Saturday, 25 April 2015

#rhizo15 Blog #2: The Counting!

This week Dave asks us – if you can’t measure learning – what can you count?

Or as Dave says it:  

This week’s challenge Get out there and count! What can we measure that isn’t learning? Think about all the other facets of the human experience… can we do better? What about all the fancy tools we’ve seen… can they help? Should we throw it out all together? Can we help people measure themselves? Is there a better way of looking at it? Be theoretical. Be practical… but GRADE ME!

The naming of parts
This takes me back to last week and ‘The Naming of Parts’. The Henry Reed poem has the voice of the drill sergeant naming parts – even those parts that ‘you do not have’. The responses are the poetic thoughts of the men – in the garden amongst the coral flowers – the almond blossoms - the bees – easing the spring. That poem captures the dichotomous nature of education for me – on the one hand the percussive naming of parts; the taxonomies; the hierarchies; the lists; our places on the lists… on the other the joyous wandering.

In the end it is the reason I dropped out of school. I was studying botany, zoology and chemistry (and not allowed to combine these with English Literature – for that did not fit!) – and oh it was all about the naming of parts: family - phyla – genus… the whole nine yards – and for what and for why?

Like Piaget and his hierarchy of learning: enactive – iconic – symbolic – going upward – leaving the doers behind. Of course. 

A perfect model for a measuring system.
Ironic that I’m currently teaching on a module: ‘Managing the Assessment and Feedback Process’ – and one assignment that we set is that participants have to determine a group project on an assessment-related topic and they have to generate measurement criteria for their group presentation.
What a fraud am I?

My criteria would be:
Fail: did not meet the criteria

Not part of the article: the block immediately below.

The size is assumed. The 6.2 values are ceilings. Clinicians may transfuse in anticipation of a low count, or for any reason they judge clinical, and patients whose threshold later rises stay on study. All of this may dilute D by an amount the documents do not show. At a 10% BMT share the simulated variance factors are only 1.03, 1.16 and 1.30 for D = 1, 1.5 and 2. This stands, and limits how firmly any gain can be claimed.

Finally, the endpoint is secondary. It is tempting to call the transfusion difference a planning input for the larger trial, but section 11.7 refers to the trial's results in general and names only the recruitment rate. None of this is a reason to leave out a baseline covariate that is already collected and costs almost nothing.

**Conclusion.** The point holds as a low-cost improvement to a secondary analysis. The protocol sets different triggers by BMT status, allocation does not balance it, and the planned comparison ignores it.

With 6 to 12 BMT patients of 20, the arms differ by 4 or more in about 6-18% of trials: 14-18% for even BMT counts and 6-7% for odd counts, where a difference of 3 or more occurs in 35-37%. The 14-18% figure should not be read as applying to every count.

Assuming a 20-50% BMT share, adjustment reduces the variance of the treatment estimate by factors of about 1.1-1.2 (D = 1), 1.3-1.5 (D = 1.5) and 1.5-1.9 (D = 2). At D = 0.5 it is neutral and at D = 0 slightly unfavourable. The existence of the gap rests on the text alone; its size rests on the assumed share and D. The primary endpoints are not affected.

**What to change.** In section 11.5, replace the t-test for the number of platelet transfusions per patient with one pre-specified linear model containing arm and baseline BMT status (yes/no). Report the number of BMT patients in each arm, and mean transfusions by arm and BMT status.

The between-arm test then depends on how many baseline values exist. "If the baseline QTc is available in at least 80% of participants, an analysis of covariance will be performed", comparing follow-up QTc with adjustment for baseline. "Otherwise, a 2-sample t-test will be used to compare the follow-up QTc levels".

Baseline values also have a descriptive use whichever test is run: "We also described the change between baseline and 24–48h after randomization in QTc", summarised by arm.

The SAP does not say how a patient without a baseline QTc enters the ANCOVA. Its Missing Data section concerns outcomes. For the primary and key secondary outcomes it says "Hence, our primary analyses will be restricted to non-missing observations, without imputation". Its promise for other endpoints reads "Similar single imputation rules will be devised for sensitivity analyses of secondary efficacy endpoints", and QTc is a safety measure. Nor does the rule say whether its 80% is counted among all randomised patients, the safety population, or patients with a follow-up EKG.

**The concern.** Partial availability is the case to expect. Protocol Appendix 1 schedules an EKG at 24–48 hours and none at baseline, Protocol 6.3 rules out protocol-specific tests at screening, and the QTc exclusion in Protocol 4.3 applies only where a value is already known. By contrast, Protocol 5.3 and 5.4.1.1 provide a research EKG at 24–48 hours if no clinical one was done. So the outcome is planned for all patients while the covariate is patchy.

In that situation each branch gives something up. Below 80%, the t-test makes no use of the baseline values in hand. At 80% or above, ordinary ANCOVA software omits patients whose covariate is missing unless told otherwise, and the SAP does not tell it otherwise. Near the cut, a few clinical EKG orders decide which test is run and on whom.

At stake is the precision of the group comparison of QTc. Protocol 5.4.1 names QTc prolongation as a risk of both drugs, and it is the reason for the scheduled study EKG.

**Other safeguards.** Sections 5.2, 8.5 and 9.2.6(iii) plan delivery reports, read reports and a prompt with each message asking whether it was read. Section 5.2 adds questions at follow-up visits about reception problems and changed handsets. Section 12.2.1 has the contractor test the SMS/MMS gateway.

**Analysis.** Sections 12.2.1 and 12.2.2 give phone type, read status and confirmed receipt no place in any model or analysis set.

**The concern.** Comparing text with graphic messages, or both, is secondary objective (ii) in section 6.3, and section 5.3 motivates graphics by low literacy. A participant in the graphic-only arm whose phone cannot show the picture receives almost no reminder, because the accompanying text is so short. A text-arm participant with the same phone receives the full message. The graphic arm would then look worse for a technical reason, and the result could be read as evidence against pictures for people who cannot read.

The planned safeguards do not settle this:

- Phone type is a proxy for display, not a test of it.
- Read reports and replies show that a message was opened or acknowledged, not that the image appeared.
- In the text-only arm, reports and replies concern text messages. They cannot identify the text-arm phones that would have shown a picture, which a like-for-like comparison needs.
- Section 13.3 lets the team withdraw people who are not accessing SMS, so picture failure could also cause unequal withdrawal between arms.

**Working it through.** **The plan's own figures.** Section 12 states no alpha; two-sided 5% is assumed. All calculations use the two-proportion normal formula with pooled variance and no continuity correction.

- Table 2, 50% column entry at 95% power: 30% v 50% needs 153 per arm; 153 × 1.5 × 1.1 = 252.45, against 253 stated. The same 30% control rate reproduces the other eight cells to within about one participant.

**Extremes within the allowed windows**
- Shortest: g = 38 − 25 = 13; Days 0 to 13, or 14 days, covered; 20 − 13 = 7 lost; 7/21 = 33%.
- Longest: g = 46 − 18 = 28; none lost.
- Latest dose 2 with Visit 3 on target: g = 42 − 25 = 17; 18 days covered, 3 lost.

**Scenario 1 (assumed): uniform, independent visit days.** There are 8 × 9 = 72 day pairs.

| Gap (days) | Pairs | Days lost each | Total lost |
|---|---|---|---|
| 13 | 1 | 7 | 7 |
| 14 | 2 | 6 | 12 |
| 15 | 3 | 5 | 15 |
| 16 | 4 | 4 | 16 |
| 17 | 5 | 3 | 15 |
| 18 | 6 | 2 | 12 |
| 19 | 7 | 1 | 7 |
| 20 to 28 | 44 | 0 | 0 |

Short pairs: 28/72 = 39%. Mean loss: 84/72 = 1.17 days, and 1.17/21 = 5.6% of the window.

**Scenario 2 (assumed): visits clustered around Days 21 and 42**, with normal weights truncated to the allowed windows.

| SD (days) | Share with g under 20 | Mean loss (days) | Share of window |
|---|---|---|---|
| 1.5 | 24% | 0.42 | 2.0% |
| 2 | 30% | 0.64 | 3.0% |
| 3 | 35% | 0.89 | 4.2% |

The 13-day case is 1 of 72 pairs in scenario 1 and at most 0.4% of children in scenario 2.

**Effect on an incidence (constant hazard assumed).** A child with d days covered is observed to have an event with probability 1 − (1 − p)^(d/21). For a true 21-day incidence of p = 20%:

C: met the assignment criteria

A: met the criteria – and demonstrated engagement, joy and/or enthusiasm.

B: not sure about B – more than a C – not enough joy for an A.

Bonus: Bonus marks are available for something special or interesting. Capturing bonus marks means that you could score 100% for this assignment.

I don’t suppose we’d get that past the Validation Panel.

Funnily enough we’re trying to do something a bit like this on our first year module, Becoming an Educationalist. We have set several projects for the students to do – including taking over three weeks of the course for their ‘Performances’. (For this week’s performance, check out this student blog: .) It is a year-long module and we set a Research Project and an Essay – but we’ve also allocated 30% of the marks for three portfolio items - and said to the students that they can submit anything – a blog post – a piece of art – a notebook… anything that reflects their best learning experience – anything that showcases their creativity – talent – engagement – joy. And of course this is really confusing. And of course – we try to be helpful. But not to say so much that we generate another form of strait jacket – we want the bees and the flowers – and not the naming of parts.

For those who fancy a course video – here’s a Yale one on Zizek, D&G and the rhizome:
For those who fancy an even better course video – here’s Zizek on the Internet:

Friday, 17 April 2015

#rhizo15 And so it begins…

So we start with a little challenge:
I remember training to teach and being told to write my Aims and Objectives – that got me right there – Aims and Objectives? Aren’t they the same thing? Apparently not – we could separate them out – parse and refine them down to the nth degree… Well they could 
– and we could 
learn to play the game.
And given that it is such a tricky game – surely it is a good idea to let people know 
Where we were going?
Wasn’t that fairer?
Didn’t that help those not groomed from birth
To succeed
In this game
To make sense of it – didn’t it level the playing field?
(They sold the playing fields!)
Naturally resistant
(they called me a working class zealot – and my mate Elizabeth is so proud of that for me – thank you Elizabeth!)
I never really understood that these really were boundaries, borders
It was so obviously MORE
A jump off point
Fly from here
Ride those dragons!!
Build habits
Of fun and fury
Of risk and danger
Of trial and error
Let the games begin
Woo hoo #rhizo15!

Check it out:

Join in the conversation:

Bonus – cos it seems to fit – Henry Reed and ‘The Naming of Parts’ – you can listen to it as well: